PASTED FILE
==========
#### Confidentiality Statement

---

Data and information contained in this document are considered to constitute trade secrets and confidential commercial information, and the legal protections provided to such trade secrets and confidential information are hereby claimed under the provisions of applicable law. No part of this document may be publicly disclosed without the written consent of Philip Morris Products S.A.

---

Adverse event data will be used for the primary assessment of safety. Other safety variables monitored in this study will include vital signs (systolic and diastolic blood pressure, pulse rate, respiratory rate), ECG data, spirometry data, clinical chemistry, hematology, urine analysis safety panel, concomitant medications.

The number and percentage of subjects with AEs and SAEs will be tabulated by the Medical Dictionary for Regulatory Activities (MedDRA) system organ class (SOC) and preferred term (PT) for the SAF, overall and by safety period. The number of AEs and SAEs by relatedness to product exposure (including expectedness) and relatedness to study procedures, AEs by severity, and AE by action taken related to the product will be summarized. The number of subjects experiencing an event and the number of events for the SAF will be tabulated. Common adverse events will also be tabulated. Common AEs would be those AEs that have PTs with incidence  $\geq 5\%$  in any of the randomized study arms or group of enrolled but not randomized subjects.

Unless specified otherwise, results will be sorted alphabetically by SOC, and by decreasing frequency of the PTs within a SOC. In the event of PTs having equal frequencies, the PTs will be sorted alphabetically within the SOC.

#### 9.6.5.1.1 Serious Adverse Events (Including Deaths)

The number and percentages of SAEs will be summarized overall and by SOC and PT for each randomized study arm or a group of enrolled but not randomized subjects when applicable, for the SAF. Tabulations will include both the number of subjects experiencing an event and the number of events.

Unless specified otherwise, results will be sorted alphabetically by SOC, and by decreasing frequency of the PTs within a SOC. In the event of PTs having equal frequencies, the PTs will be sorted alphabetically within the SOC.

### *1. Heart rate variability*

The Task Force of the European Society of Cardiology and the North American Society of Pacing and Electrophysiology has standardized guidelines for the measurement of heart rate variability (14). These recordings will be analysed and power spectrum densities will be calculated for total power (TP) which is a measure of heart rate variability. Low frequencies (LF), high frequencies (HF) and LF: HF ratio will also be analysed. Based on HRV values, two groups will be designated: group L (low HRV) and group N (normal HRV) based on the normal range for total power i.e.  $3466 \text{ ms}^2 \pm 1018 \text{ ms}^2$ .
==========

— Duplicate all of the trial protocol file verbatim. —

#### Confidentiality Statement

---

Data and information contained in this document are considered to constitute trade secrets and confidential commercial information, and the legal protections provided to such trade secrets and confidential information are hereby claimed under the provisions of applicable law. No part of this document may be publicly disclosed without the written consent of Philip Morris Products S.A.

---

Adverse event data will be used for the primary assessment of safety. Other safety variables monitored in this study will include vital signs (systolic and diastolic blood pressure, pulse rate, respiratory rate), ECG data, spirometry data, clinical chemistry, hematology, urine analysis safety panel, concomitant medications.

The number and percentage of subjects with AEs and SAEs will be tabulated by the Medical Dictionary for Regulatory Activities (MedDRA) system organ class (SOC) and preferred term (PT) for the SAF, overall and by safety period. The number of AEs and SAEs by relatedness to product exposure (including expectedness) and relatedness to study procedures, AEs by severity, and AE by action taken related to the product will be summarized. The number of subjects experiencing an event and the number of events for the SAF will be tabulated. Common adverse events will also be tabulated. Common AEs would be those AEs that have PTs with incidence  $\geq 5\%$  in any of the randomized study arms or group of enrolled but not randomized subjects.

Unless specified otherwise, results will be sorted alphabetically by SOC, and by decreasing frequency of the PTs within a SOC. In the event of PTs having equal frequencies, the PTs will be sorted alphabetically within the SOC.

#### 9.6.5.1.1 Serious Adverse Events (Including Deaths)

The number and percentages of SAEs will be summarized overall and by SOC and PT for each randomized study arm or a group of enrolled but not randomized subjects when applicable, for the SAF. Tabulations will include both the number of subjects experiencing an event and the number of events.

Unless specified otherwise, results will be sorted alphabetically by SOC, and by decreasing frequency of the PTs within a SOC. In the event of PTs having equal frequencies, the PTs will be sorted alphabetically within the SOC.

### *1. Heart rate variability*

The Task Force of the European Society of Cardiology and the North American Society of Pacing and Electrophysiology has standardized guidelines for the measurement of heart rate variability (14). These recordings will be analysed and power spectrum densities will be calculated for total power (TP) which is a measure of heart rate variability. Low frequencies (LF), high frequencies (HF) and LF: HF ratio will also be analysed. Based on HRV values, two groups will be designated: group L (low HRV) and group N (normal HRV) based on the normal range for total power i.e.  $3466 \text{ ms}^2 \pm 1018 \text{ ms}^2$ .